Your best bet at this point is likely to retain a lawyer to communicate with your landlord on your behalf and attempt to curb the landlord's enforcement of the Termination Notice.

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  • What legal advice would be advised regarding PTA membership?

    My wife served as VP all last year. Last fall she was elected President for this year. The retiring president contacted her and said she would prefer if my wife stepped down and let someone else be president. My did not step down. This ...

    Kevin’s Answer

    It sounds like this is an internal power play by the out-going leadership, no different than most intra-company or intra-organizational politicking.

    It's impossible to say whether or not your wife may have viable claims such as defamation (libel, slander) without knowing all of the specific facts. Generally speaking, based on what you've presented, I'd guess is that the likelihood is that such a case would be a significant uphill battle.

    Beyond that the possibility of bringing a tort claim against the PTA and/or outgoing President, then, it's difficult to advise your wife as to what to do without knowing specifically what the entire set of facts are. Certainly, there are some remaining questions that don't have specific answers (i.e., what are the PTA's policies [elections, dues payments, etc] that they're relying on, what is the President's authority to ask for a recall, what are the internal procedures for disputing such a claim, did she actually pay the dues, can you find the endorsed check, who conducted the audit and why, etc.).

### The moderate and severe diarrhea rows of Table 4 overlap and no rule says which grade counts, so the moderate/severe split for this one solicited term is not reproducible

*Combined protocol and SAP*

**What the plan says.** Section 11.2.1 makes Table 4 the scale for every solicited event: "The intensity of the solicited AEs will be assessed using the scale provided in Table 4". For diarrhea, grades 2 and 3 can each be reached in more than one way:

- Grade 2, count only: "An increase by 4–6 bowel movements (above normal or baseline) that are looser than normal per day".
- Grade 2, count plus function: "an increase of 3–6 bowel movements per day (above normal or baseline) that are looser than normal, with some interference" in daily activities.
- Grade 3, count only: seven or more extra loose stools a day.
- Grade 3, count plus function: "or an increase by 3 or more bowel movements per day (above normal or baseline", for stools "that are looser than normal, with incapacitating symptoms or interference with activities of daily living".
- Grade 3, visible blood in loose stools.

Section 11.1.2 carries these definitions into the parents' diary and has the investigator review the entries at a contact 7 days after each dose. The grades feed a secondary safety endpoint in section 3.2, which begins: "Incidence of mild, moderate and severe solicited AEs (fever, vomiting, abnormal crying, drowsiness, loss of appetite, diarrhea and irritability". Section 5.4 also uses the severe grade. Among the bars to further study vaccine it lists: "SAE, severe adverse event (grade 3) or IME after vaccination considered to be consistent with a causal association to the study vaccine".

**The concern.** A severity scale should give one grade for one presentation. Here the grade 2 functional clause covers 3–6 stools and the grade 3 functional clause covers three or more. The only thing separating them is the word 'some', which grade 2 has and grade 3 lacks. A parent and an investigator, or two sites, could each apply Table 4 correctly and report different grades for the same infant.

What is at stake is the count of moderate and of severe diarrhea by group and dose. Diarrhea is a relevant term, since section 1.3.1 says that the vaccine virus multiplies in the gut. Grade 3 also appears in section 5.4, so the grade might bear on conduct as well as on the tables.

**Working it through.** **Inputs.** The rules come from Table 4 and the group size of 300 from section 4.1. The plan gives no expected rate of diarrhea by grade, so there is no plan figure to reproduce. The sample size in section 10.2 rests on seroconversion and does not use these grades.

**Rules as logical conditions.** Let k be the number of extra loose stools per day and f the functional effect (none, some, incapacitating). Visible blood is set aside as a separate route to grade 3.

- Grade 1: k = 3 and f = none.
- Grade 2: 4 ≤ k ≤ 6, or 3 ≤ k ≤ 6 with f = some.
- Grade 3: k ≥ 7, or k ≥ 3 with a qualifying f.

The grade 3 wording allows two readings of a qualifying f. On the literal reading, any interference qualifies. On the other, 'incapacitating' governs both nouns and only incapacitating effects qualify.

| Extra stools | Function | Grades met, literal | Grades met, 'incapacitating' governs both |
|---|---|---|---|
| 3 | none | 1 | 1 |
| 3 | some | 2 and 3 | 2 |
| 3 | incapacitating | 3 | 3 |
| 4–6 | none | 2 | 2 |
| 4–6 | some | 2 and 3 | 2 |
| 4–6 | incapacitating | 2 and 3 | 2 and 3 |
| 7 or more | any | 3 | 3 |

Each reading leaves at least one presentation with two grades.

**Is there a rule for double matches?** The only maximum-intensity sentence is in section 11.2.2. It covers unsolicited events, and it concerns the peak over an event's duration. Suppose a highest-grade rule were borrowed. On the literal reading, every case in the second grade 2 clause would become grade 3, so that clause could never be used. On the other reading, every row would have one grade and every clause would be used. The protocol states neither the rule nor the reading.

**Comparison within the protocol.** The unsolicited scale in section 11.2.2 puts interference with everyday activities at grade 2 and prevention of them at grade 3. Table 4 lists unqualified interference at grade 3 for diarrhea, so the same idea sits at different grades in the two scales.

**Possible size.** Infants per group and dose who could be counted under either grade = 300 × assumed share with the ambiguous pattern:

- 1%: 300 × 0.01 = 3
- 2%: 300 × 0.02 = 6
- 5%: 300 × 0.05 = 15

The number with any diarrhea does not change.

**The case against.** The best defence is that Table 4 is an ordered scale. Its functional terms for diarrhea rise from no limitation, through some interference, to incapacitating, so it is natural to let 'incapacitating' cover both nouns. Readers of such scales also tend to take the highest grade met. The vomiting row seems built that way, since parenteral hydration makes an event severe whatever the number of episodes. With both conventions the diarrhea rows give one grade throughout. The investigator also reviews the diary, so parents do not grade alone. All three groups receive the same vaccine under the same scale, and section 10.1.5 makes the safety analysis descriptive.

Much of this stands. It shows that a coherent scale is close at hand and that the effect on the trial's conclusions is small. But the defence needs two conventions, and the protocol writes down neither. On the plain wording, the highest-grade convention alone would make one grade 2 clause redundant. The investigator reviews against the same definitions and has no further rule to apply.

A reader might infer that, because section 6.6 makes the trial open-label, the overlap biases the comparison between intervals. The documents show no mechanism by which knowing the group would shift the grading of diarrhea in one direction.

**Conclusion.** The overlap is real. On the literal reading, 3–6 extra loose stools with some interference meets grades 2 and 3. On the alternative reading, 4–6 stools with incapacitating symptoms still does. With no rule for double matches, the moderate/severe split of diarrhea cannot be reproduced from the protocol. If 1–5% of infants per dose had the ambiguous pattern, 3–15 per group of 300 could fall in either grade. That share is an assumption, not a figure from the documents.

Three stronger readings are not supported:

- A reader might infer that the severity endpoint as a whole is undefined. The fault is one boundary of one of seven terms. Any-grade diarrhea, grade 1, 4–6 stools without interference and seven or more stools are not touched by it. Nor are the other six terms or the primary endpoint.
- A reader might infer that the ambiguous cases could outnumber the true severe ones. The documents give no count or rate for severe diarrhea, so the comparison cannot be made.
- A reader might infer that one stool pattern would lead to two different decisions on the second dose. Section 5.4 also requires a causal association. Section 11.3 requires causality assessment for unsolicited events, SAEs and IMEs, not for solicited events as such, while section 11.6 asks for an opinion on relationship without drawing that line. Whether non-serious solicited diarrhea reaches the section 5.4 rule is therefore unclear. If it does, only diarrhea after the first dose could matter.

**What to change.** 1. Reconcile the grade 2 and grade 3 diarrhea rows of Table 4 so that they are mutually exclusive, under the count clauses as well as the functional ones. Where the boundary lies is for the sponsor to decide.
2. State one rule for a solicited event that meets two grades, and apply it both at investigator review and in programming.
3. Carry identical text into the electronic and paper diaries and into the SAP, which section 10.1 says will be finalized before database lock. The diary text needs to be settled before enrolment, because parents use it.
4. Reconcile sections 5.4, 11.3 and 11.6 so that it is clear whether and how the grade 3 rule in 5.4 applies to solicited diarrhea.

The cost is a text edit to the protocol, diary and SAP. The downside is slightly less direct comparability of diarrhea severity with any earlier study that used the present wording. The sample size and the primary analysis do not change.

You'd be best advised to gather as much information and documentation as you can about the situation and see an attorney, who will be able to help you fully analyze the situation (practically and legally) and lay out your various options in moving forward, including litigation and/or otherwise. It may well be that a letter to the President and/or leadership of the PTA -- or the membership as a whole -- can right the ship, so to speak.

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  • What should I do if I've been disputing a debt with a company, but they send it to collections?

    I've seen online the idea to send a validation letter to the collection agency, but if the company insists the debt is valid, won't the CA insist the debt is valid? Is it worth the effort to explain to the CA why I don't owe the debt? Ba...

    Kevin’s Answer

    At this point, you can continue to dispute the debt with the alleged originating creditor, you can dispute the debt with the collections agency, and you can potentially dispute the debt with the credit bureaus, if it shows up on your reports and affects your credit score. That said, you're not likely to get very far, or have much success, in attempting to utilize this process alone.

    Substantively, you're likely going to have to make a choice -- either proactively sue them, or you can wait for them to sue you and potentially defend and/or counter-claim against them.

    It's likely than an initial consultation with an attorney would be able to help you analyze the strength and weakness of your defense to their claims, as well as the potential for asserting your own claims and/or counter-claims.

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  • Cars burnt out car was parked next to other car which been burnt out caused by electrical problems..the fire caught my car as well and its also burnt out...neither me nor other guy has insurance and want to know how i can handel it?

    Kevin’s Answer

    I agree with my colleague, Ms. Thorpe.